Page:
This is the first in a ten part series to help update your knowledge in property investing.
This series will look at leaky buildings, something that is a taboo topic because although we hear a lot of war stories, NZ hasn’t got a solution to combat leaky buildings.
What is a leaky building? A leaky building is one where moisture gets between the outside of the house (the cladding) and the inside walls. Generally, they are associated with plaster cladding. If water seeps in through a crack and there is no place for the water to drain out, the water becomes trapped. The walls can potentially rot and dangerous fungus can grow, causing structural problems for the building and health problems for those who live there. Buildings that have a high risk of leaking were mostly built between the late 1980s and the mid-2000s, using plaster-style monolithic cladding systems.
Before you buy a house with monolithic cladding, it is always advised to get a house inspection done. Usually, the house inspector can only do a visual external inspection and so won’t be able to give you a concrete answer. But pay attention in their report to issues such as
- Cracking in cladding: typically found close to windows and doors,
- Joinery: Check for cracks along the joinery seals between the joinery and the cladding
- Flashing or the Lack of flashing near pipes, vents
- Windows: Check window flashings
- Enclosed balconies: can trap water and lack of drainage holes allowing water to pool after rain.
From a buyer’s perspective, there are really two types of leaky buildings: the first group includes all the leaky buildings and that are publicly known to have some sort of weathertightness issues and are on the bank’s blacklist. The second group are buildings, houses, and apartments that you found out have a weathertightness issue after you have bought (and perhaps moved in already).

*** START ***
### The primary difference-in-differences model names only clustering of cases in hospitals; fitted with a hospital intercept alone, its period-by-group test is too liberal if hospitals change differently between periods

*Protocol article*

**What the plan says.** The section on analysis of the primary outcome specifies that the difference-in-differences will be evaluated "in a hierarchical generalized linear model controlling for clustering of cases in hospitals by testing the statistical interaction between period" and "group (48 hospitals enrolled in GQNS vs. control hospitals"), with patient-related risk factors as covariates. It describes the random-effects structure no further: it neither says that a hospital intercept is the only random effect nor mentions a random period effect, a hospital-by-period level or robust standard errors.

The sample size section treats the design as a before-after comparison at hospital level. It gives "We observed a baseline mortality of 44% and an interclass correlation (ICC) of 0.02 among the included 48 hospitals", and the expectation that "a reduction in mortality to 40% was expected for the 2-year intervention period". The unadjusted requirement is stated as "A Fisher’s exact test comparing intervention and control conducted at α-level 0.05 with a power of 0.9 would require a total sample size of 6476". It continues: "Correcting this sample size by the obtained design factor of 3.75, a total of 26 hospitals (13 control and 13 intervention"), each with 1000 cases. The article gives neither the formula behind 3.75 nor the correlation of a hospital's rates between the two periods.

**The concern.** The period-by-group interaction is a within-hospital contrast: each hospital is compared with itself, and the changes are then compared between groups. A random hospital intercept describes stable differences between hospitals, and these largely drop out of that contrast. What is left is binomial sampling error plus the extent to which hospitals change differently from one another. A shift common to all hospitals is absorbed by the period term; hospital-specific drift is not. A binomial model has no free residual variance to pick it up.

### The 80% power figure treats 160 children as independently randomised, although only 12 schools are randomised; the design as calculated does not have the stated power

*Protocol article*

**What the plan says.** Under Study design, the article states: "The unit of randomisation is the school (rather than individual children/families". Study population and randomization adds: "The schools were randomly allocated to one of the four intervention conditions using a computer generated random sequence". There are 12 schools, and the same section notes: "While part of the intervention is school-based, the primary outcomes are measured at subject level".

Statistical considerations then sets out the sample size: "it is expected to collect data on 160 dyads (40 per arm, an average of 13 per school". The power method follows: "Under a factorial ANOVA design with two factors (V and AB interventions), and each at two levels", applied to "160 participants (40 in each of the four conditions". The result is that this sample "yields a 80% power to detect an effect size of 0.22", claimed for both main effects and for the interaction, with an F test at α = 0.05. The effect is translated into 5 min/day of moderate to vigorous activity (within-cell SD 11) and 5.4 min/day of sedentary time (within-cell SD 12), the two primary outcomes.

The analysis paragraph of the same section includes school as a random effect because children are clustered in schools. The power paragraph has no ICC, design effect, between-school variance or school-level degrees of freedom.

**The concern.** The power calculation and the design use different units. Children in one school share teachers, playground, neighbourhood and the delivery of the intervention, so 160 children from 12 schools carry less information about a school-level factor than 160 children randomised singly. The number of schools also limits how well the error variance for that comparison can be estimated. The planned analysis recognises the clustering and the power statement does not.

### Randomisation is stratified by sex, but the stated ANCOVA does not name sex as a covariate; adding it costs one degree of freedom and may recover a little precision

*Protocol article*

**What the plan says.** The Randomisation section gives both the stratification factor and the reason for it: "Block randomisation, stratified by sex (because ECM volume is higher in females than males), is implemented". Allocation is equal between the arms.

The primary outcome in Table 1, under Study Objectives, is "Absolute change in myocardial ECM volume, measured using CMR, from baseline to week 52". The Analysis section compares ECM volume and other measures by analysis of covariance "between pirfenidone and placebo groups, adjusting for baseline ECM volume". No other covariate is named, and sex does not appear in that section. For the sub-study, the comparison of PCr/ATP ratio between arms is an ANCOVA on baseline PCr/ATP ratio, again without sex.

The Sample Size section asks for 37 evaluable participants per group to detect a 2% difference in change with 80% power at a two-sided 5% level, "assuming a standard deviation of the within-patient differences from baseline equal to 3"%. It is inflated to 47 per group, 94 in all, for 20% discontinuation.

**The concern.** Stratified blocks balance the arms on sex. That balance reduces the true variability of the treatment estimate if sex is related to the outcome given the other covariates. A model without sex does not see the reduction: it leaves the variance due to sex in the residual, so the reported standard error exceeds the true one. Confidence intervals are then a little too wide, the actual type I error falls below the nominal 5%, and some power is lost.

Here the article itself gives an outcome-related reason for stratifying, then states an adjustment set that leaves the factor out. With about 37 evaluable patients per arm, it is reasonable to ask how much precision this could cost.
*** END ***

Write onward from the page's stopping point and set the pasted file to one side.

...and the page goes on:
The first group are best avoided unless you have formed a calculated risk that you can win compensation from the developer or in many cases, the council organisation which certified the building. If you choose to buy a property you know is leaky or has a high risk of becoming leaky, make sure you have a contingency plan to fix the issue and have an idea of how long it will take and where you will be living during the time it takes to fix it up.
The second group is a bit more tricky. You want to avoid purchasing properties that could be a leaky building. But what happens if you bought something that you thought was up to standard but later you discover to be a leaky building?
If you find yourself in this situation, you have to calculate whether it’s worth going after the developer. Sometimes the legal fees can run into hundreds of thousands of dollars (if it goes to court and then gets appealed) and it may be better to fund the remedy yourself.
The world of real estate can be exciting but always be on the lookout for common pitfalls and traps such as leaky buildings.